Figure 1 Different types of selection
In addition to natural selection, other factors that could alter allele frequencies are like mutation, migration or genetic drift that might eventually lead to speciation, which is the formation of new species (Klug, Spencer et al. 2007).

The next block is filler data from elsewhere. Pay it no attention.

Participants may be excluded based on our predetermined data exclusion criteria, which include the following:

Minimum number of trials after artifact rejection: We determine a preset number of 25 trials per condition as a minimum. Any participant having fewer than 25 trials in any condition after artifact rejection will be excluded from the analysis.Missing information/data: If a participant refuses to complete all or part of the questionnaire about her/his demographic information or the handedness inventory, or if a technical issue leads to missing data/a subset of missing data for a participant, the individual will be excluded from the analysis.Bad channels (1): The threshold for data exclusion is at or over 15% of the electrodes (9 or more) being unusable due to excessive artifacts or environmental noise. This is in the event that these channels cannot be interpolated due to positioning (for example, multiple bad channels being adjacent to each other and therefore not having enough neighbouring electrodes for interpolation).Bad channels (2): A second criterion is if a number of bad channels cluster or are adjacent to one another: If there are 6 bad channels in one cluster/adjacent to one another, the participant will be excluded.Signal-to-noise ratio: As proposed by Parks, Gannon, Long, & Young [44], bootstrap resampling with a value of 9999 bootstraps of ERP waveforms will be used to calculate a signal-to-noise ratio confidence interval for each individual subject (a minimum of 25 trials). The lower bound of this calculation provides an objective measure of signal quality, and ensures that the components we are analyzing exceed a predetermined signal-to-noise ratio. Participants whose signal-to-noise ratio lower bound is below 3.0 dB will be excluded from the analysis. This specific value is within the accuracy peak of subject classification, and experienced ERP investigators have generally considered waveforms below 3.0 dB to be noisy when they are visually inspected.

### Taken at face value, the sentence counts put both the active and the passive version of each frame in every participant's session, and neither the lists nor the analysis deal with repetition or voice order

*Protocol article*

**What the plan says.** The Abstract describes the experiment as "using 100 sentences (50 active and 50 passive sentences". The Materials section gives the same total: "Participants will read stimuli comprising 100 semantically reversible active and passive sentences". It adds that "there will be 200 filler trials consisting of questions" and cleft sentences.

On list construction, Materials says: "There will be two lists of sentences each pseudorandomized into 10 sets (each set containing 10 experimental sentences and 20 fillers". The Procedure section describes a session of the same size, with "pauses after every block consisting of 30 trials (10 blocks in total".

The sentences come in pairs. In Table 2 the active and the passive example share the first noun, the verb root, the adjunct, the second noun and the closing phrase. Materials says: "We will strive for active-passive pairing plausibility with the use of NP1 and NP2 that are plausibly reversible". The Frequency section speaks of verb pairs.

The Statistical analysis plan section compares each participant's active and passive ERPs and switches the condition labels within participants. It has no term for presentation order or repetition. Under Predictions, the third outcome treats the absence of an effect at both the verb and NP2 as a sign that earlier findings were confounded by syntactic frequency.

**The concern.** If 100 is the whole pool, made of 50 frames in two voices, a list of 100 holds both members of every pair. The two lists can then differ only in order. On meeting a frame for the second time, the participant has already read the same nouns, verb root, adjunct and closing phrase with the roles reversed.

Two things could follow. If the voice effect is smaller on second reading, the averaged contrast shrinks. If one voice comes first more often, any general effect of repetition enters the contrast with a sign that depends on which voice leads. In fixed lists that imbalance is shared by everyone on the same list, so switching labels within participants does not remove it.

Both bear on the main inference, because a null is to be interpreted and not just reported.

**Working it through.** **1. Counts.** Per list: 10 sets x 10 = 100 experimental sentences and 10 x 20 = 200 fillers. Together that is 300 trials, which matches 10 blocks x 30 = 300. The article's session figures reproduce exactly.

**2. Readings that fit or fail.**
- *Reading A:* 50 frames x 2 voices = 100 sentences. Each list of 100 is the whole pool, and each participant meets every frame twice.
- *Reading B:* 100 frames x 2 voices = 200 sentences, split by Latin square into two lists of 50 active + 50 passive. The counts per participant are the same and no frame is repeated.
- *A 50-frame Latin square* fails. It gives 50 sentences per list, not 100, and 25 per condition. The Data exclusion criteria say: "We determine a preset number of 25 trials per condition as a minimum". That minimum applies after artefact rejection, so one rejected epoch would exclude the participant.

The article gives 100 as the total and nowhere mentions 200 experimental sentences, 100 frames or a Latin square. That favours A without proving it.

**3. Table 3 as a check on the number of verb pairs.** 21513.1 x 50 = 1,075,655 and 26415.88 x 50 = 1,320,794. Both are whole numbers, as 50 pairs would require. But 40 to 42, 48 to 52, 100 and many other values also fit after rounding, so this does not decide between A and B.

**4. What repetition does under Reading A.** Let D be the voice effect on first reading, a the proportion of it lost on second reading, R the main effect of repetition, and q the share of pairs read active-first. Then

Disease organisms are called pathogens, causing diseases by infecting or infesting another organism. They are often described as parasite, because they benefit from living in or on a host, at the cost of the host and can be anything from microorganisms such as bacteria and viruses to parasitic worms like tapeworms. To discuss the interaction between humans and disease organisms, we first have to look at how humans protect themselves against infection. The first line of defence of humans against pathogens is physical barriers. The intact skin of humans serves as an impenetrable barrier to pathogens and the acidity of sweat also hinders growth of bacteria. However, pathogens can still get inside the human body and this is where the immune system comes into play. There are two mechanisms of the immune system, namely the innate immunity and the adaptive immunity. Innate immunity is the inborn ability to defend ourselves without prior learning experience and this includes phagocytes such as monocytes and neutrophils where they can 'eat' up the pathogens, and inflammatory cells such as eosinophils and basophils that trigger local inflammation at the infection site. On the other hand, adaptive immunity is the immune response that needs to be acquired through experience and it has exquisite specificity and immunological memory. The cells working under adaptive immunity are like cytotoxic cells that kill infected cells and B cells that produce antibody to destroy pathogens. On the timeline of evolution, humans, or Homo sapiens have only been around for less than 2 million years, while worms have been around for about 750 million years. The complexity of the innate immunity in humans today is due to evolution as time passes and more species of pathogens appeared, because only the fittest individuals survived the infection to reproduce and pass on their genes to the next generation. Innate immunity provide immediate defence against infection but it only recognises prominent differences between own cells and the pathogens, therefore responding to pathogens in a generic way. Thus, innate immunity works closely together with adaptive immunity which can give long term specific immune response due to memory cells. For example, immunity for malarial parasite will not give immunity for bacteria that causes tuberculosis (Davey, Halliday et al. 2001). Exposure to a certain pathogen in varying degrees also has affect on the genetic evolution of the immune system. One example is a cluster of genes that plays an important role in the recognition and presentation of non-self antigens to the cells of the immune system called the HLA (human leucocyte antigen), also known as major histocompatability complex (MHC) has been found to have associations with diseases like leprosy and tubercolosis (May and Anderson 1983). In a human population exposed to more of the diseases shows a higher diversity on the HLA genes.